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hanging it up and keeping my day job

Discussion in 'Landscape Architecture and Design' started by kogafortwo, Oct 1, 2008.

  1. kogafortwo

    kogafortwo LawnSite Member
    Messages: 85

    I've been doing freelance landscape work since last December to earn a few extra $$$ to finance my equipment habit. After several months of good hard work for loyal customers, I earned enough to:
    - put up a small shed to hold my stuff
    - buy a couple of pieces of equipment on my wish list
    - get some safety gear (like boots for example)

    Growing season is over, and my wife and kids actually miss me when I go out on lawn jobs directly from my day job and don't come home until after dark.

    I am hanging up the trimmer and leaving the landscaping work to people who deserve & need the money more than I do: legit licensed lawn services and maybe some neighbor kids who are willing to push a mower for $25 bucks, which is pretty much all I charged even with string trimming, edging, and hedge trimming and clean up thrown in.

    This all started with charity work where I volunteer to do something in the community 'cause I have equipment most homeowners don't. A couple of the recipients of my volunteer services were all but begging me to do it for money, I refused for a awhile but finally gave in. Since they needed the help to begin with I didn't have the heart to charge them what I thought the commercial services are getting.

    Anyway, I feel good about what I did for other people, and earned a few bucks the hard way. I have huge respect for people who do this for a living full time, it's real hard and you won't get rich at it. I will keep up the charity work now and then just to keep the Stihls exercised.

    For the record: I NEVER did tree work other than a little limbing with my pole saw. Real tree work is for people with the equipment, training, and insurance to do it right and they deserve to get paid properly for it.

    You can find me in my backyard splitting wood or in the garage fixing up my chipper. Stop in for a cold one.
  2. Mike Leary

    Mike Leary LawnSite Fanatic
    Messages: 23,155

    Nice thread/post. :)
  3. P.Services

    P.Services LawnSite Fanatic
    Messages: 6,319

    i agree also
  4. Kennedy Landscaping

    Kennedy Landscaping LawnSite Fanatic
    Messages: 5,597

    Sorry to hear that, but you gotta do what you gotta do. Just part of business I guess.
  5. lawns Etc

    lawns Etc LawnSite Silver Member
    Messages: 2,277

    Good for you I wish I could afford to quit but I have created way too much debt \
  6. White Gardens

    White Gardens LawnSite Fanatic
    Messages: 6,776

    It seems if you want to really do it right you have to dedicate your-self 100%into landscaping if you're going to make it work. It's tuff to do when you have a day-job to contend with.

    Sorry that it couldn't work for you, but every situation is different and just like I tell others, you have to do what you have to do, period.

    It's always something you can do as a hobby too, so it's not like your going to be giving it up completly, you just might only do a couple of jobs a year.
  7. Lawnut101

    Lawnut101 LawnSite Silver Member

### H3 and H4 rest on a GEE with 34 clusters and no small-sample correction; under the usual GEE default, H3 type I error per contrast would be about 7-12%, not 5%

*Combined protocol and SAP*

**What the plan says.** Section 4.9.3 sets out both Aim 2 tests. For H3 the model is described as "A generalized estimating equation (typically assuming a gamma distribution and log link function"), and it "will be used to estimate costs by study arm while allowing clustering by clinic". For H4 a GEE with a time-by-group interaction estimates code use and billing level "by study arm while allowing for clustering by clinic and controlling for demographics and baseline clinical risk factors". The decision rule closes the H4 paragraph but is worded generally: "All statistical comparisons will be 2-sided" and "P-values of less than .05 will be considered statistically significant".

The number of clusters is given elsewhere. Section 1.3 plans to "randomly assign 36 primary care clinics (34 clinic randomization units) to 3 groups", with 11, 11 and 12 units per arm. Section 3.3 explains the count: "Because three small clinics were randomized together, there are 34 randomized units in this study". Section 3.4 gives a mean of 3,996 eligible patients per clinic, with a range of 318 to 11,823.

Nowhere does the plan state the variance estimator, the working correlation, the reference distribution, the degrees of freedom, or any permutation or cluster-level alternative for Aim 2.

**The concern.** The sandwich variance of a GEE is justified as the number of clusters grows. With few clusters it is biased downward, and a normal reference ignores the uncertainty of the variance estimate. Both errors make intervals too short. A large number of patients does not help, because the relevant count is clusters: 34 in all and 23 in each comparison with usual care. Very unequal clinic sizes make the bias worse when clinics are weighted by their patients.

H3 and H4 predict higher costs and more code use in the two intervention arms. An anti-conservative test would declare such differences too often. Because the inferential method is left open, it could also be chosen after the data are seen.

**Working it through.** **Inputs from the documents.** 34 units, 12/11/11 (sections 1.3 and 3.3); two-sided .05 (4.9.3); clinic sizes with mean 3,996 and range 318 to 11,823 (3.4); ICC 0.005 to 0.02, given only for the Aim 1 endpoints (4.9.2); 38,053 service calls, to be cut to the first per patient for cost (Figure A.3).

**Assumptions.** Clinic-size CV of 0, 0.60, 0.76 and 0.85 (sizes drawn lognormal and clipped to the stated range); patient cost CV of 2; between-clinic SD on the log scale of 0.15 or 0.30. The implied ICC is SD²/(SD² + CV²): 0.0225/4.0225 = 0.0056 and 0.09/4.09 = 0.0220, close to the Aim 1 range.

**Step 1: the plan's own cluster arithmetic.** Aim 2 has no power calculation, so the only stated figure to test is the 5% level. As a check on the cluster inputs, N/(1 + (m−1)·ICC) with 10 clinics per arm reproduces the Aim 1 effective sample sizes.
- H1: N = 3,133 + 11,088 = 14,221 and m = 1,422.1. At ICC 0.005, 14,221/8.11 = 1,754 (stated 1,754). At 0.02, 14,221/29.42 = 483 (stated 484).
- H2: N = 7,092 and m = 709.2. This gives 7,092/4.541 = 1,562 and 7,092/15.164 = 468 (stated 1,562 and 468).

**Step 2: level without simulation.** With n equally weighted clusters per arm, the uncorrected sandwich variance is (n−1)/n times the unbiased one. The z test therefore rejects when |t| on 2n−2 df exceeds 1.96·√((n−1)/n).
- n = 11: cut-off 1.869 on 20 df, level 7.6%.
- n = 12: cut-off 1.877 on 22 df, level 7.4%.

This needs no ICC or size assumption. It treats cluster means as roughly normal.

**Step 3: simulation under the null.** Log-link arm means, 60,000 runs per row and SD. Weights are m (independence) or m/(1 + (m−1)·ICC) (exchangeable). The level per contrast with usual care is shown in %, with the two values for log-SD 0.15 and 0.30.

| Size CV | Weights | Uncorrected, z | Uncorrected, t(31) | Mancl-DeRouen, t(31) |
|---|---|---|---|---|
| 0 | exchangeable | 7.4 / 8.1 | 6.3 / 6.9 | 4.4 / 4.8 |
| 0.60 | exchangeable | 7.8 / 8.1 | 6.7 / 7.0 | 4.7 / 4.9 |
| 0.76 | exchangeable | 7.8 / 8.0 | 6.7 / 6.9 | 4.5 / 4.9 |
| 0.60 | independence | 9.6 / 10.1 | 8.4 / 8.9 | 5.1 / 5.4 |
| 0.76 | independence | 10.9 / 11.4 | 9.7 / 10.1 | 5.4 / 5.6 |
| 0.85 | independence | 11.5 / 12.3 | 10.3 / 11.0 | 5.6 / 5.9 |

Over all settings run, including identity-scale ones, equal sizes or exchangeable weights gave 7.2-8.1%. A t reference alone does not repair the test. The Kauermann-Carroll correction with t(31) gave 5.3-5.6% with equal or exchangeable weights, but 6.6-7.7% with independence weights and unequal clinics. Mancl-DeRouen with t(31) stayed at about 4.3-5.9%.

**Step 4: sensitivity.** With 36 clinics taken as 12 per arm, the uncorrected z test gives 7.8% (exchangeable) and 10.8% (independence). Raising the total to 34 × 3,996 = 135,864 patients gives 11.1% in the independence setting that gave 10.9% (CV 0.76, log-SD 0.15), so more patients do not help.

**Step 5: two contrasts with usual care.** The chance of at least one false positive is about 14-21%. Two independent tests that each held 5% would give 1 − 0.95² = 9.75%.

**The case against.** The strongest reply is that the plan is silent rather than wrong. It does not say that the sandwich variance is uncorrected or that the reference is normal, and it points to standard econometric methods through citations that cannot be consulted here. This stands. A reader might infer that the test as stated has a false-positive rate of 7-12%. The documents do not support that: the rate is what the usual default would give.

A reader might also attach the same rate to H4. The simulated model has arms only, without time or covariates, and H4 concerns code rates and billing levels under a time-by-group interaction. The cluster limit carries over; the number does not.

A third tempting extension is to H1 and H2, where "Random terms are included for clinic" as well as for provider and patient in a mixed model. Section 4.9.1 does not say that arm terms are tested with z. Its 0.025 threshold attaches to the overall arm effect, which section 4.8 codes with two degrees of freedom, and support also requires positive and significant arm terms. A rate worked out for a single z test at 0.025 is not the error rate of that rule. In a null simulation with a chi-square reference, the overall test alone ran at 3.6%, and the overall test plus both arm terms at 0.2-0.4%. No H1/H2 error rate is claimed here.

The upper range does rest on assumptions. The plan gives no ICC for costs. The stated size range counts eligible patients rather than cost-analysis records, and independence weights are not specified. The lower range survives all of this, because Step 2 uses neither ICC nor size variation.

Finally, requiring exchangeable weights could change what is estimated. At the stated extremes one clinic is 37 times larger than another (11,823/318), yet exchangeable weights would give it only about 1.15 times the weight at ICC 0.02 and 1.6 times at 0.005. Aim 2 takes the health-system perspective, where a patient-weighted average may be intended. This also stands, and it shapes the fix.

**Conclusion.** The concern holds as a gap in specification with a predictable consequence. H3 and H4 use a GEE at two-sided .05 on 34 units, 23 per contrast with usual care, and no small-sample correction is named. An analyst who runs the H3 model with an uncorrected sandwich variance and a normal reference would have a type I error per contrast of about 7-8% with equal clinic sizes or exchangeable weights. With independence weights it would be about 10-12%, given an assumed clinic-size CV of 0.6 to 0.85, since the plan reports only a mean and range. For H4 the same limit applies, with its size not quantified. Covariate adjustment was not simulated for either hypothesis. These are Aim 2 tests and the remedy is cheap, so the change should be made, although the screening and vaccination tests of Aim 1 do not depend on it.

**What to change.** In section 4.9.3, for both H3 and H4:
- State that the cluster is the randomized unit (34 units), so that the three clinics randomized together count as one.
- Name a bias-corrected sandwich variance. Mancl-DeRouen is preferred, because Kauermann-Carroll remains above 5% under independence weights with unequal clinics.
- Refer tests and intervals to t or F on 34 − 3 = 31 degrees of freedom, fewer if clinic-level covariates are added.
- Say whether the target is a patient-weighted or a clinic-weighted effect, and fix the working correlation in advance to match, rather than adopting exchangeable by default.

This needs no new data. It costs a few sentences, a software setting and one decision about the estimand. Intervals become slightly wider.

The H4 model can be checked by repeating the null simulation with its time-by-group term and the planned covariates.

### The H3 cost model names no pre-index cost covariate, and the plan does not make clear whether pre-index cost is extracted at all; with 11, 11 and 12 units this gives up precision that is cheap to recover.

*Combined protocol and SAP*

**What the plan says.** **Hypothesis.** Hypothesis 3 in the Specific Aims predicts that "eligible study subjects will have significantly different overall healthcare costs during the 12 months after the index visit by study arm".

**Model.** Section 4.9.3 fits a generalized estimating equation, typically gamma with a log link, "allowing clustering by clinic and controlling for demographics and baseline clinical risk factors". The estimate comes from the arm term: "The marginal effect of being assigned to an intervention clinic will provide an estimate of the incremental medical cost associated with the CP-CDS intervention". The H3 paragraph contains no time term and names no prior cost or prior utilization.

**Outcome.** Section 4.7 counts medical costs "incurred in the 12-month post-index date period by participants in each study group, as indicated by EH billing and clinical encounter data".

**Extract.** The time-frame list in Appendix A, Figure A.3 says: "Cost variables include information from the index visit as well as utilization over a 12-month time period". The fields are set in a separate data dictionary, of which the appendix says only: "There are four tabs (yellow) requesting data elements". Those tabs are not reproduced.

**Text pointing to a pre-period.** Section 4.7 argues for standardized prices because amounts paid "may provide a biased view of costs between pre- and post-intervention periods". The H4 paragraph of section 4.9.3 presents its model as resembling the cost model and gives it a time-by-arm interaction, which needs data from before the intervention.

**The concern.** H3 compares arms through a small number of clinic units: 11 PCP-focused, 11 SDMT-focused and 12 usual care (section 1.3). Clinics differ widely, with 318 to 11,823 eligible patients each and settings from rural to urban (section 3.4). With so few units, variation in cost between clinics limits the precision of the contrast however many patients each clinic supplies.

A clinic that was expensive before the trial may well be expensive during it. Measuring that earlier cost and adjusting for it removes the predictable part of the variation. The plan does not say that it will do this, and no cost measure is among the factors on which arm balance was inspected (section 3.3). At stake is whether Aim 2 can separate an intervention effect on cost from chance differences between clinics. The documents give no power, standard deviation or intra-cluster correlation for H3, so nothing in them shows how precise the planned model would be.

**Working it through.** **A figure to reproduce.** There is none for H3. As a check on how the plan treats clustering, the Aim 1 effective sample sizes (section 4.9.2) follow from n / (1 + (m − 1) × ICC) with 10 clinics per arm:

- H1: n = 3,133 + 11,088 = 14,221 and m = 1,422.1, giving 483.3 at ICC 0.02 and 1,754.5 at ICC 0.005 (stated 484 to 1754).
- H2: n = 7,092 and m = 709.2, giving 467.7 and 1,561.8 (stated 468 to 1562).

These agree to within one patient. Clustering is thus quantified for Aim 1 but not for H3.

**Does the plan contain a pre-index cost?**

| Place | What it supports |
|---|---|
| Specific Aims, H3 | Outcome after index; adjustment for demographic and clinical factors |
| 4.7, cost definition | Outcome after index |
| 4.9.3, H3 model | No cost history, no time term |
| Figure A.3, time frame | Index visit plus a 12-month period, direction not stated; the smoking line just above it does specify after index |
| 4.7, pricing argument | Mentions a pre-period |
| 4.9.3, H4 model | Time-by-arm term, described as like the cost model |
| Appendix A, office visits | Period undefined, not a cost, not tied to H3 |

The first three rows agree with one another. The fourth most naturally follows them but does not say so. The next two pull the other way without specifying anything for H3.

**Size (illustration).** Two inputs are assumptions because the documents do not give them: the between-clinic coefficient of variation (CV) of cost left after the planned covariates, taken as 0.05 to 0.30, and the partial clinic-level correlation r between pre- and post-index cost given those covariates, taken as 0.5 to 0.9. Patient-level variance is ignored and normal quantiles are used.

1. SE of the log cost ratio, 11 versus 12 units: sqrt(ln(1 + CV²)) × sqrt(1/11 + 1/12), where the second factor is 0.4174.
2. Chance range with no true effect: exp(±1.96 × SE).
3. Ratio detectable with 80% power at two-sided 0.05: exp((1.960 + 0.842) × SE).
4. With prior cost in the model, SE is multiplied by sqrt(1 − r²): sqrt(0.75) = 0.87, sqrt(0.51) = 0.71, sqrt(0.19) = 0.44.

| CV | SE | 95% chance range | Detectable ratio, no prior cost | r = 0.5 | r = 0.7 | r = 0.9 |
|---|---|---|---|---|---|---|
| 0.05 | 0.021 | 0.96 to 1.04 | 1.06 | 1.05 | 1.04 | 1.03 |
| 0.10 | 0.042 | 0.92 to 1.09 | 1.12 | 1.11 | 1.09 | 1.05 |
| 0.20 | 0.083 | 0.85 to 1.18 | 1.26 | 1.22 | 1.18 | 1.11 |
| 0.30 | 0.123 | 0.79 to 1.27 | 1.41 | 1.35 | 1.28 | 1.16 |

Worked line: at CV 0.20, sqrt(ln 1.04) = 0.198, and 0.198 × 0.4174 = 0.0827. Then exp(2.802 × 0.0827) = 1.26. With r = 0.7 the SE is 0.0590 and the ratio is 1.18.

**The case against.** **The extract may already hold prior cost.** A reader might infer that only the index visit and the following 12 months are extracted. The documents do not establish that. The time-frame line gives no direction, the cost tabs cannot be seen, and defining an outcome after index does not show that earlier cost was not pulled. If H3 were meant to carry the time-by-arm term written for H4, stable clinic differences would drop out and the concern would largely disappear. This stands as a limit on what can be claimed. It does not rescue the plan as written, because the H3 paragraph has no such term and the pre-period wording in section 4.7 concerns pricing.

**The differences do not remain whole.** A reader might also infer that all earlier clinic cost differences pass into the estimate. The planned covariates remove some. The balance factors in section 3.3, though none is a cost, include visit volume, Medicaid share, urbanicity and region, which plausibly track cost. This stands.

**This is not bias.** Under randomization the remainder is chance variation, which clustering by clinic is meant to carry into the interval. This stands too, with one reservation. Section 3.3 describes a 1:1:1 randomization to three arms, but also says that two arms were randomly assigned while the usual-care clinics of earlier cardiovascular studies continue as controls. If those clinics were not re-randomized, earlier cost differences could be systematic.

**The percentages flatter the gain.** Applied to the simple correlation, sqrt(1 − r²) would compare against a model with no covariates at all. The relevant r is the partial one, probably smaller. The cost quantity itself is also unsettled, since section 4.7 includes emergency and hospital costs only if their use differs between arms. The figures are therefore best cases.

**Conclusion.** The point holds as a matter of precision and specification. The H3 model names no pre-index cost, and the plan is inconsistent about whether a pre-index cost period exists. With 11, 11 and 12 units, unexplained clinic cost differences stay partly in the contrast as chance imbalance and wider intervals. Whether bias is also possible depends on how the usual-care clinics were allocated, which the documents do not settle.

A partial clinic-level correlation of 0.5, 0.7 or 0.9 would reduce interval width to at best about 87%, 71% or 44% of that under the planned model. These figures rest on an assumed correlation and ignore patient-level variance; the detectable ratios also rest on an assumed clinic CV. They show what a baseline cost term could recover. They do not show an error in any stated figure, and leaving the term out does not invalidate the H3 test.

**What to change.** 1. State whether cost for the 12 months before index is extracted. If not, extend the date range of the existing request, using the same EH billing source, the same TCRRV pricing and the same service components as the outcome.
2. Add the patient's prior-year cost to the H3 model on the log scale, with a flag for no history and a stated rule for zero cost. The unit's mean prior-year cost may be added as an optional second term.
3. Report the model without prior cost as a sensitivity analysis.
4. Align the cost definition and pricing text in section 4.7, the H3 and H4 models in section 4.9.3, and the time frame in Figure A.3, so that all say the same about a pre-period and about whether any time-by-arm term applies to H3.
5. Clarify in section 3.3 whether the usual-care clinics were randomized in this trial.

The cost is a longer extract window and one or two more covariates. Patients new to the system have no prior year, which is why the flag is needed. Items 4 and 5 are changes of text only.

Messages: 2,260

    Good luck to you. I'm 19 and I decided last year to go full swing into this biz. I think that you can make a good living off of this type of work, but you have to be willing to give your all! For instance, I'm still a teen, and when my other teen friends are out having fun, many times I have to be working instead of having fun. If you have a full time or even part time responsibility other than this line of work, well it probably won't work out. Like I said, have fun doing this work for fun, because that's the way I see it, doing something I love to do.
  8. soloscaperman

    soloscaperman LawnSite Gold Member
    Messages: 3,054

    So what was the problem were you getting to much work or was it because you didn't have the energy. If you were getting to much work then thats a good thing. Its a sign then ;-)

    At the same time you should have time for your kids.
  9. kogafortwo

    kogafortwo LawnSite Member
    Messages: 85

    Thanks for the replies. I don't feel bad for quitting. I started out doing it for fun and goodwill type jobs and it just pulled me in. I made enough $$ to achieve my goals and I am satisfied.

    I got out while it was still fun and I was able to get 3 good customers through the growing season. They have plenty of time to find someone else before next spring.

    Regarding the amount of work: I could have taken on a lot more just by word of mouth. I put my own limit on my work time. Business is good around here. Every night on my way home from work there are at least 2 or 3 landscaper trailers in my neighborhood with a crew working.

    I would rather leave this line of work to people (like most of you) who do it full time and are making a go of it. I'm staying on the forum 'cause I like equipment and the kind of people who work with it.
  10. kogafortwo

    kogafortwo LawnSite Member
    Messages: 85

    On the way to work yesterday, I drove past a place that I finished up last week and snapped this picture. They got Yard of the Month in their subdivision, partly thanks to me! The picture doesn't look as good as the real thing. Also, the brown patch of grass in front was not my responsibility. I did all their hedges, curb edging, and trim.

    I plan to call them and ask if their garden club is going to send me a bonus check for making the neighborhood look so good.


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